(Oh, and the said-interpreter who can read messages in mundane features? It turns out to be a little boy who can decode secret messages through cereal boxes… Yeah.)

So, who plays this specific author whose storytelling will better humanity’s future? M. Night Shyamalan himself, of course. This was not a good move. It’s not because Shyamalan is wooden in the role but because it enforces his detractors’ general view of his probable egotism. I mean, think about it—Shyamalan is playing a writer who isn’t fully understood yet but his book about world views will many years later inspire a future leader (and someone will take his life because of it). That’s…a little too easy.

Shyamalan has also included a character who is a snooty, cynical film critic named Farber (Bob Balaban). Farber is a critic who complains about everything, thinks he knows what’s going to happen here and there (whether it’s in a movie or not…or this movie), is so full of himself, and (SPOILER ALERT) gets brutally murdered by a vicious beast. Obviously, this is a stereotype of people might think a film critic is like, because very few critics in real life are like this. So I like to think this is Shyamalan’s way of making fun of people whom he thinks don’t understand his work some of the time (and maybe, since Farber points out some self-aware commentary about the goofiness the situation may seem, it’s his way of addressing the film’s criticisms before the critics could get to it). I’m thinking to myself, “OK, this is kinda fun. Shyamalan’s making jokes about critics.”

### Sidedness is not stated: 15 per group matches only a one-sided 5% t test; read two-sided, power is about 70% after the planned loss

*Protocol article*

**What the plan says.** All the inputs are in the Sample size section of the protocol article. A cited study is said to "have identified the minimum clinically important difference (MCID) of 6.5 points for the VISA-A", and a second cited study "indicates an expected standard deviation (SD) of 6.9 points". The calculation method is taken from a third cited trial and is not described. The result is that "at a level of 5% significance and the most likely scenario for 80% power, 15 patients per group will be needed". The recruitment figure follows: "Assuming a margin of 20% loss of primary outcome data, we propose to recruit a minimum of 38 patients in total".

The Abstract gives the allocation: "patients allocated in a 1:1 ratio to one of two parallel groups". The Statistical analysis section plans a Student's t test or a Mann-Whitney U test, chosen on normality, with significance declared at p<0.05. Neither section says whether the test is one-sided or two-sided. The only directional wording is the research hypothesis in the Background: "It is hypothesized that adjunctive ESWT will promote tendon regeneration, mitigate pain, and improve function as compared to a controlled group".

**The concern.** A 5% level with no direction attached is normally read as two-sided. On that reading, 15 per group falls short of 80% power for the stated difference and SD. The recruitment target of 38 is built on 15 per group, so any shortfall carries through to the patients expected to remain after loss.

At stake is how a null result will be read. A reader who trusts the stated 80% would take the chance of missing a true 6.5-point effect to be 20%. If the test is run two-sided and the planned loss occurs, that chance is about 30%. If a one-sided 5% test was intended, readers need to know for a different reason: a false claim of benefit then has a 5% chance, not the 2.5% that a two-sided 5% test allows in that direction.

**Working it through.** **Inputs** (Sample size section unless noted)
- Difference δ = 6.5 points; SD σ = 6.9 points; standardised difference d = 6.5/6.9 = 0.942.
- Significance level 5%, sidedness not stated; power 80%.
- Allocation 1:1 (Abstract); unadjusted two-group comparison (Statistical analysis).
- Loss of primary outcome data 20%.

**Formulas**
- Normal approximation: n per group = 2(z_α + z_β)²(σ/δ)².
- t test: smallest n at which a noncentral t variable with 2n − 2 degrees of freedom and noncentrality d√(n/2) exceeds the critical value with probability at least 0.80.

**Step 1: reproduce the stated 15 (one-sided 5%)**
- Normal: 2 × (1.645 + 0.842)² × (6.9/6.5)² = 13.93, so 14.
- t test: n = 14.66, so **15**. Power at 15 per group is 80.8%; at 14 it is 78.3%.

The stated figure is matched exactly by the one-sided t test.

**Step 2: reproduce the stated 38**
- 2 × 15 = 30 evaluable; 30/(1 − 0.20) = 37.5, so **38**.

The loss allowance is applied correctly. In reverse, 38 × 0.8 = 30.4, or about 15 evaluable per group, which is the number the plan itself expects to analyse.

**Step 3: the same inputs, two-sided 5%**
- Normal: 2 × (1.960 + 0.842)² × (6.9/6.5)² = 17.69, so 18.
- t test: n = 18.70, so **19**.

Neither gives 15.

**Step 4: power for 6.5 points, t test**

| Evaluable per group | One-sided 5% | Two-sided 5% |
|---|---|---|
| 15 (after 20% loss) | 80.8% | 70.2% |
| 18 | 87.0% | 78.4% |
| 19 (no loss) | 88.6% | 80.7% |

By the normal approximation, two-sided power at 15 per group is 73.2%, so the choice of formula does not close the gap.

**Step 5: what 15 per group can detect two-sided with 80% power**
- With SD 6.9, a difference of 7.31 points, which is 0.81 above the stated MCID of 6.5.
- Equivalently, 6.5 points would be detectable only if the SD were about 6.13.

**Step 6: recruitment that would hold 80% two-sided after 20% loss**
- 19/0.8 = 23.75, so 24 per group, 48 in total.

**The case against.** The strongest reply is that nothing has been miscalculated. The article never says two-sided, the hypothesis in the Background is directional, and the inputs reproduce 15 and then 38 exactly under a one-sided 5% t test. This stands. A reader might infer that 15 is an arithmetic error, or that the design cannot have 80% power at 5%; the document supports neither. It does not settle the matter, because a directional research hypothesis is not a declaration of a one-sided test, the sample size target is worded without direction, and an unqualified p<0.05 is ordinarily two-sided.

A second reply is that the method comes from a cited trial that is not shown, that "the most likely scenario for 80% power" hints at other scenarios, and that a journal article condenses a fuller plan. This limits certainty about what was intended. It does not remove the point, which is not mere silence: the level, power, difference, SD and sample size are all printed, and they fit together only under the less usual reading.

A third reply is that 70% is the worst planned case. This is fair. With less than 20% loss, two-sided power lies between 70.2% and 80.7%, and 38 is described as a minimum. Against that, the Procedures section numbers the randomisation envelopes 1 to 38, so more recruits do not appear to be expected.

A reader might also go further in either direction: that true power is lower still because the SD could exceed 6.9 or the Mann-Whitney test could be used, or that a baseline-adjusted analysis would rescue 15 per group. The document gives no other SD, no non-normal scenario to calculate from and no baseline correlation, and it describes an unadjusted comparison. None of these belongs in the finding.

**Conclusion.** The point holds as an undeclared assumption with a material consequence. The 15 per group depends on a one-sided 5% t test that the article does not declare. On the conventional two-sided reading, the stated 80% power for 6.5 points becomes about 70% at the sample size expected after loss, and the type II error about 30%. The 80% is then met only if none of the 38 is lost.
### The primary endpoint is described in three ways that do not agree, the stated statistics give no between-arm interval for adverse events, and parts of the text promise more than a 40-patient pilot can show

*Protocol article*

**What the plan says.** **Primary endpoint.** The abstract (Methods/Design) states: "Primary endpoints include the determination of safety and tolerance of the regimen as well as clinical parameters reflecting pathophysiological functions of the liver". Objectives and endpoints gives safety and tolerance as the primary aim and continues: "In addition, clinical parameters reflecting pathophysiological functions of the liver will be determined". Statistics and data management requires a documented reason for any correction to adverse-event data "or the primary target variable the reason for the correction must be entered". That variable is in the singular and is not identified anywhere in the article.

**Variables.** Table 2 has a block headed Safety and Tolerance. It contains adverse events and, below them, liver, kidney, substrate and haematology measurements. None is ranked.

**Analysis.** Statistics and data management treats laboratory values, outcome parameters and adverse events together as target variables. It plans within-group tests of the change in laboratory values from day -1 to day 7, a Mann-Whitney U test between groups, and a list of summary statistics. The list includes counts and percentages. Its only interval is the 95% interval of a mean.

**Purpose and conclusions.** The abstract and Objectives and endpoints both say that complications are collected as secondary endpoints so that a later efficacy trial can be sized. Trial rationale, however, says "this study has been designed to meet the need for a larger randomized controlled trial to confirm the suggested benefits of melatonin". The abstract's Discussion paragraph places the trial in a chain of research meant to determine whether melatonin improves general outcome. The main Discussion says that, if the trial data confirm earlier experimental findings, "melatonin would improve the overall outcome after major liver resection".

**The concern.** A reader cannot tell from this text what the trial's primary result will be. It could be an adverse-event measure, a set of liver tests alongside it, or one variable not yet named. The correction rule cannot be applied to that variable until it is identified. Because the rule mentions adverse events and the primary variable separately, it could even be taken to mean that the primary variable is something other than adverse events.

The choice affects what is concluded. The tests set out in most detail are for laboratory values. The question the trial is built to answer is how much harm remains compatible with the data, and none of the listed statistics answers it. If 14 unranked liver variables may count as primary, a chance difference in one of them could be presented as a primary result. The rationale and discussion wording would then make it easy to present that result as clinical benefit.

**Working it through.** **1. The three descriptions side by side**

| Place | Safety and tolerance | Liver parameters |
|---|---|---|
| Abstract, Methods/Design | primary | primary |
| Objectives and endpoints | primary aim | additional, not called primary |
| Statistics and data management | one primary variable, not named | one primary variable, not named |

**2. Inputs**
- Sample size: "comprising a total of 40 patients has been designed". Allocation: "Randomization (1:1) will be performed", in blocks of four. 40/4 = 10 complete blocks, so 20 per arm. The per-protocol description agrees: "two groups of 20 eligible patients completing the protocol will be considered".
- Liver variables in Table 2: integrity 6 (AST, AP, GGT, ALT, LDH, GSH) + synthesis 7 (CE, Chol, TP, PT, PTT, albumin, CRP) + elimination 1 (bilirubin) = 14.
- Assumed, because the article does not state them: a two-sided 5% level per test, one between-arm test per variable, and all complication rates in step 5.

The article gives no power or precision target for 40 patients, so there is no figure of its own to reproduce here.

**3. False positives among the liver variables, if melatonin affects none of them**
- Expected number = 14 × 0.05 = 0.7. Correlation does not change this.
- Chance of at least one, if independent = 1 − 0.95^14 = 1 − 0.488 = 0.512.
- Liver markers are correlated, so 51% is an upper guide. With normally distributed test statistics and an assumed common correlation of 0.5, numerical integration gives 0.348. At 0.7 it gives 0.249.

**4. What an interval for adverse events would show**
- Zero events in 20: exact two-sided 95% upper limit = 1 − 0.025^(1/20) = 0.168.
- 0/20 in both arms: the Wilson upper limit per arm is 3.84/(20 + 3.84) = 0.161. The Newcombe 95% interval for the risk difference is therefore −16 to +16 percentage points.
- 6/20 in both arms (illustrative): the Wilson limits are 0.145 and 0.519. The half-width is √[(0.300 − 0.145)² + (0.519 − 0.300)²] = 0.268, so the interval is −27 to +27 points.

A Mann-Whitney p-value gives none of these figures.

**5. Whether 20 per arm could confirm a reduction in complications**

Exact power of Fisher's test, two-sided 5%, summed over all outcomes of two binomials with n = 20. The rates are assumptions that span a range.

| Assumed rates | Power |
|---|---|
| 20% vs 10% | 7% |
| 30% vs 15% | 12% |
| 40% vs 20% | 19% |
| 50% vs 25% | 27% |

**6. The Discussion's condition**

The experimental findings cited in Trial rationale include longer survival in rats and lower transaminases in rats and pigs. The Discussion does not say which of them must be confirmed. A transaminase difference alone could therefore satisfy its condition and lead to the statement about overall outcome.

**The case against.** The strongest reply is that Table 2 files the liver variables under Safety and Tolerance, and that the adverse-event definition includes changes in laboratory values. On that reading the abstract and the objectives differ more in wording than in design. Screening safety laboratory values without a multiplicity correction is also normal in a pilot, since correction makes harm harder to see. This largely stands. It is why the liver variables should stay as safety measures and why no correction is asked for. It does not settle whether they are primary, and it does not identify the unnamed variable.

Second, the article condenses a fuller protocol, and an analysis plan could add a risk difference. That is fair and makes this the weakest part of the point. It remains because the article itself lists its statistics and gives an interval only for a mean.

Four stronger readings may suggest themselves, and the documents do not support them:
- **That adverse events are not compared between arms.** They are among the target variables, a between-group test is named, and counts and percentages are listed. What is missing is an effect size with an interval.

That’s why it baffles me when people take it seriously, like Shyamalan was taking non-subtle jabs at his hecklers and saying no one will understand him and they don’t deserve to. I didn’t have a problem with it—they’re just jokes. So what?